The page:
Local U.S. Army Corps of Engineers employees work to restore pow - NBC Right Now/KNDO/KNDU Tri-Cities, Yakima, WA |

Local U.S. Army Corps of Engineers employees work to restore power in Puerto Rico

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Kreg Buryta (USACE QA) and contractor personnel (Louis Berger Group) working on a generator Kreg Buryta (USACE QA) and contractor personnel (Louis Berger Group) working on a generator

SAN JOSE, Puerto Rico- It's been more than six months since Hurricane Maria tore through Puerto Rico. And while most of the island now has electricity and running water, some areas feel completely forgotten. 

 So to help, nineteen employees from the Walla Walla U.S. Army Corps of Engineers District were deployed on March 18th to assist FEMA with relief efforts. 

Action Officer Kevin Kuhar said their team is stationed in San Jose for 45 days. They are specifically working on providing temporary generators to critical public facilities like hospitals and police stations.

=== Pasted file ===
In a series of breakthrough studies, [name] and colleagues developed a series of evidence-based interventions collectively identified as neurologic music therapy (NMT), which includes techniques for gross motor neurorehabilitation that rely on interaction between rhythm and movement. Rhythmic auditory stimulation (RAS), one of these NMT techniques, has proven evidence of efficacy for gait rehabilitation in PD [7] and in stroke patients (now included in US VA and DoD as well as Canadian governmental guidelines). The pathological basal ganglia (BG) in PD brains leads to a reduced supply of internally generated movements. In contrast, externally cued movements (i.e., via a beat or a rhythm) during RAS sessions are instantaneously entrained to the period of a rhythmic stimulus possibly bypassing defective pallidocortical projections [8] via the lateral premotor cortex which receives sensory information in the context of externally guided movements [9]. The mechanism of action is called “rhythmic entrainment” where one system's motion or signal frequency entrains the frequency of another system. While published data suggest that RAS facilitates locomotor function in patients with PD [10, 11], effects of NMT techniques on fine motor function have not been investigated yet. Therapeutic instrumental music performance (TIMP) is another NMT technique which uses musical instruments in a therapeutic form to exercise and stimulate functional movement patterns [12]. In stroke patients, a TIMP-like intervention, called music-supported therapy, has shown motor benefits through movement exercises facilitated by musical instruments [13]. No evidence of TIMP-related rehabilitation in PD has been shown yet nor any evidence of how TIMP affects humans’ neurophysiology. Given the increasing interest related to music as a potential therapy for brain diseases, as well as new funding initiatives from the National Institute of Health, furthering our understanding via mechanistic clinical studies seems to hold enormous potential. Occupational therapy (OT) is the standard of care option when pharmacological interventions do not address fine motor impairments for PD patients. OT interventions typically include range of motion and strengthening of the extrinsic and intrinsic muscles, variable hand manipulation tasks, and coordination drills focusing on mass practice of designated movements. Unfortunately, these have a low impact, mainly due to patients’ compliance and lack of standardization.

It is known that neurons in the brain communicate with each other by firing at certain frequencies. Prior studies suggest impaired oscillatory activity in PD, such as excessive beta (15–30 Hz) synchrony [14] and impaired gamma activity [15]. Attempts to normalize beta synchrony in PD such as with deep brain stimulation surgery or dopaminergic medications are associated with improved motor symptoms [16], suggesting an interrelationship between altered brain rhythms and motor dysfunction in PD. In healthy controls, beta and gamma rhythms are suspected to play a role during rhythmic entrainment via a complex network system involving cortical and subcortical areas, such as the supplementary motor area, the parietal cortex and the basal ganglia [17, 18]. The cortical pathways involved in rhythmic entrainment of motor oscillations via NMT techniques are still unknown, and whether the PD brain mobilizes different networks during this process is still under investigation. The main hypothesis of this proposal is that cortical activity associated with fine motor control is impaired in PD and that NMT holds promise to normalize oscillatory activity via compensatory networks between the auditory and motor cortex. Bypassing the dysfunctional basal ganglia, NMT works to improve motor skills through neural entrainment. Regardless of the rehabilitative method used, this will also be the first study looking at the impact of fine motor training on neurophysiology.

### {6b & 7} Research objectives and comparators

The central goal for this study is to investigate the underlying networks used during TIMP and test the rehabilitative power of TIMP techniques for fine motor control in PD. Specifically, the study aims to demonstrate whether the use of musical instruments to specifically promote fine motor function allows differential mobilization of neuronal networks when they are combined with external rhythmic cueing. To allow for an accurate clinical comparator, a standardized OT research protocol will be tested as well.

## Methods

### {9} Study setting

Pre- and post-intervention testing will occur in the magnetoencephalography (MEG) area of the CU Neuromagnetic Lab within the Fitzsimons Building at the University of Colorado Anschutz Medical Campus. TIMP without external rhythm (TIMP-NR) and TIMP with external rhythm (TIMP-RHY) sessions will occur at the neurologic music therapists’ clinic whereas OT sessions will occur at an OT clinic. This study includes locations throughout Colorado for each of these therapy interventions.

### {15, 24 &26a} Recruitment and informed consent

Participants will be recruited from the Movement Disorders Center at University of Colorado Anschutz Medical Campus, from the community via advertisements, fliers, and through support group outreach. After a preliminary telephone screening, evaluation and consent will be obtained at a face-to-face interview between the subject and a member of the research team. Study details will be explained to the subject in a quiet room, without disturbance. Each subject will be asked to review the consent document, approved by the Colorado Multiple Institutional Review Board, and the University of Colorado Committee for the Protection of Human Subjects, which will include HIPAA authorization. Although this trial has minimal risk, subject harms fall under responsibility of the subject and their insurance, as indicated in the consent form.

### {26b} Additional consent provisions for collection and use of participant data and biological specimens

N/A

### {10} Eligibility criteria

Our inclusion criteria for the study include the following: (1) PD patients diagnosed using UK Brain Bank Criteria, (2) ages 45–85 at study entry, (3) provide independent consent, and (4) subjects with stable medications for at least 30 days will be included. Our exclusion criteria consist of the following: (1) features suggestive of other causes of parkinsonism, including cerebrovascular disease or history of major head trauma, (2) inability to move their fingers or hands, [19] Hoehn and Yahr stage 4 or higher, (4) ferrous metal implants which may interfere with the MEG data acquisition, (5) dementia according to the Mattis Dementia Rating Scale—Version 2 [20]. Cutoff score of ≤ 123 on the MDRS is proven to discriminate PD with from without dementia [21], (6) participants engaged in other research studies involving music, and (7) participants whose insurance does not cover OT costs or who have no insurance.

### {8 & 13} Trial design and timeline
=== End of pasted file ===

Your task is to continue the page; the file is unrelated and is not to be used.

The Army Corps of Engineers said about 80 percent of the power grid was affected by Irma and Maria. Since then, they have provided temporary power and housing, while working on permanent solutions. 

Kuhar said although 95-99 percent of power is restored in main areas, some parts of Puerto Rico are still dealing with the effects of Maria. And even though Kuhar and his team work 12 hour days, 7 days a week, he says providing power for these people is one of the most rewarding things he's ever done. 

The Puerto Rican government said the storms caused an estimated 31 billion dollars in damage to housing and has placed some blame for lack of resources to their territorial status, which it says plays a big role in how the federal government is responding to the disaster.

FEMA said in a statement that it continues to work with Puerto Rico's government and other agencies and groups, and noted that the response to the hurricane was the longest sustained domestic air mission of food and water and the largest disaster air mission in US history.\

So more than half a year later, things are finally starting to get up and running but there is lots of work to be done. Tens of thousands still wait for permanent shelter, water, or power as the next hurricane season approaches.

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